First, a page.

The bot designer included in Taskt has many commands you can implement, so you don’t need an API to use Taskt. Using the element and screen recorder, you can record scripted automation.
Not only can Taskt automate web and desktop application tasks, replacing the need for manual human input, but it can even automatically create code. Using the manager, you can keep track of and manage your bots – for example, you can view the latest tasks completed and your top robots.
You will need Windows 7, at the minimum, to use Taskt. However, it performs best when used on Windows 10 and up.
TagUI is an open-source command-line RPA tool. It is available for free and was created by AI Singapore – AI Singapore is a program meant to accelerate AI, funded by the Singapore government.
TagUI will help you automate your tasks, such as mouse and keyboard interactions on your computer. It is available for Windows, Mac, and Linux devices.
One of the cool things about TagUI is that not only does it work in English, but it also works in 20 other languages.
Some of the languages you can write your flows in include Spanish, Portuguese, Tamil, Thai, Chinese, Serbian, Vietnamese, Polish, and many others.
TagUI offers integration with Microsoft Power Automate Desktop, and you can set up Word documents for RPA robot deployment using various Microsoft Office add-ins. You will learn how to do that and more by going to the GitHub page for TagUI, linked above.
To be honest, there are not that many open-source RPA tools. However, there are many free RPA tools, including tools that have a free commercial version.
This type of software is sometimes referred to as freemium software. In other words, there may be a premium version, but there is also a free version with limited capabilities.
Nevertheless, those free versions are not open-source. In other words, while they may be free, the source code is not public, and you can’t access it.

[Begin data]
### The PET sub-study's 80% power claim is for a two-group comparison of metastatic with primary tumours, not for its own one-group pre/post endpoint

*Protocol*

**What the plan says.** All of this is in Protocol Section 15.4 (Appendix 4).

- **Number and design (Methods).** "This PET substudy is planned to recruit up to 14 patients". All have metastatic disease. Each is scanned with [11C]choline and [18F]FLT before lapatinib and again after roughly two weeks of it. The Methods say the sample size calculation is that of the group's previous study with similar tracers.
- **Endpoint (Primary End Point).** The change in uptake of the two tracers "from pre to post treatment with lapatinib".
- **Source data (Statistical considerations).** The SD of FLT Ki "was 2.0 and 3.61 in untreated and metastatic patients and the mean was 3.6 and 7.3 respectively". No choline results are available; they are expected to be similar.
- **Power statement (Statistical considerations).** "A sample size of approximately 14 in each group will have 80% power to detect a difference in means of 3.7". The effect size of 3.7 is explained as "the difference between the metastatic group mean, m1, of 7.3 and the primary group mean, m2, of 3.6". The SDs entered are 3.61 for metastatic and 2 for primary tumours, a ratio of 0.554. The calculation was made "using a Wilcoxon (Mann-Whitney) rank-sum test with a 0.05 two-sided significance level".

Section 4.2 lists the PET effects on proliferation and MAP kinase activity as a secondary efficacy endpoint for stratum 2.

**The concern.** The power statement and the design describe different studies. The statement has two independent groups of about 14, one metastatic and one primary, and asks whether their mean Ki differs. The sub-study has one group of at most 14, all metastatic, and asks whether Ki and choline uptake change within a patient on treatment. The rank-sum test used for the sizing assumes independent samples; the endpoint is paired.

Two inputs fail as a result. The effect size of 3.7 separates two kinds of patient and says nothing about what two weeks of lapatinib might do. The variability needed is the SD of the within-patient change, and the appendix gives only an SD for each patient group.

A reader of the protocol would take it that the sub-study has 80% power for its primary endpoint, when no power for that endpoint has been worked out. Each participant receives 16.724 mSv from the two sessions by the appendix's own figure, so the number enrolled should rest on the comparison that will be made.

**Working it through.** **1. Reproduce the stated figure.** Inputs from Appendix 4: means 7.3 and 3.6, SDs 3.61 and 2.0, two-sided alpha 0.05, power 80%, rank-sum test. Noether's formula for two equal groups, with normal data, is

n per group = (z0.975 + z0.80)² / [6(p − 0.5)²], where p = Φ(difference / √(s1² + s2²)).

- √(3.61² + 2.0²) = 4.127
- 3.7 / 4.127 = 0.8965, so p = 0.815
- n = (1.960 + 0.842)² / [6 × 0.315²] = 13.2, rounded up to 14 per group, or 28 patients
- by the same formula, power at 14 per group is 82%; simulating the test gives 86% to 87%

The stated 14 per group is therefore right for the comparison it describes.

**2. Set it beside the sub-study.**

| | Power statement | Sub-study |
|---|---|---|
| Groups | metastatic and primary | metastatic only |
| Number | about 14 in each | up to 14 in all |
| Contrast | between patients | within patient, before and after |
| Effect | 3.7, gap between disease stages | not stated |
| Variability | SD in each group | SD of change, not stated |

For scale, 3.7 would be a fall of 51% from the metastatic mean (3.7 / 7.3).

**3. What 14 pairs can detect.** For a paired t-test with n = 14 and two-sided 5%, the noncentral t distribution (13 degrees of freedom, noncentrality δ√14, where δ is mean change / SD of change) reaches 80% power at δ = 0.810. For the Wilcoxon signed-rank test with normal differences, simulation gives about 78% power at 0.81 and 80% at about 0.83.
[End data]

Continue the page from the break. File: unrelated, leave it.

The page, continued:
You might see these free versions being called “community editions.”
Unfortunately, open-source has only recently started to take hold in the “RPA sphere.” Programs like Robocorp have not been around forever.
There may be a few reasons for this, but perhaps people who would benefit the most from open-source software will be fine using plain Python programming as well, so the demand is not that great. Most RPA software seems to have been released by for-profit corporations, even the free versions.
That doesn’t mean they can’t be useful. You can still use them for free to automate processes for your business (as long as they allow for free commercial use or have a free commercial version).
However, they are lacking some of the benefits open-source software usually has. Since you won’t have access to the source code, you won’t be able to edit the source code according to your wishes, and you will be limited by the code of the developer, which will be set.
An excellent example of such freemium software is the Automation Anywhere Community Edition.
The Automation Anywhere RPA Community Edition is free and allows you to do stuff like automating business processes, processing documents using artificial intelligence, and getting data reports on your robots and their performance.
Another program that used to be open-source is called Automagica. Automagica is still referenced by some blogs with lists of open-source RPA tools.
However, it is important to note that those blogs are entirely outdated – Automagica is, unfortunately, no longer open-source.
Automagica implemented new tools, which started racking up higher costs. Since they could not afford to keep it going as a free, open-source tool, they were bought out by Netcall.
Under the new management, Automagica stopped being open-source. Users were given three months in which they could continue using the software for free.
I recommend Robot Framework if you are looking for an open-source RPA tool. However, OpenRPA is pretty good too.
Using Robot Framework, you should be able to automate business tasks, process documents, and save time.
Tom loves to write on technology, e-commerce & internet marketing. I started my first e-commerce company in college, designing and selling t-shirts for my campus bar crawl using print-on-demand. Having successfully established multiple 6 & 7-figure e-commerce businesses (in women’s fashion and hiking gear), I think I can share a tip or 2 to help you succeed.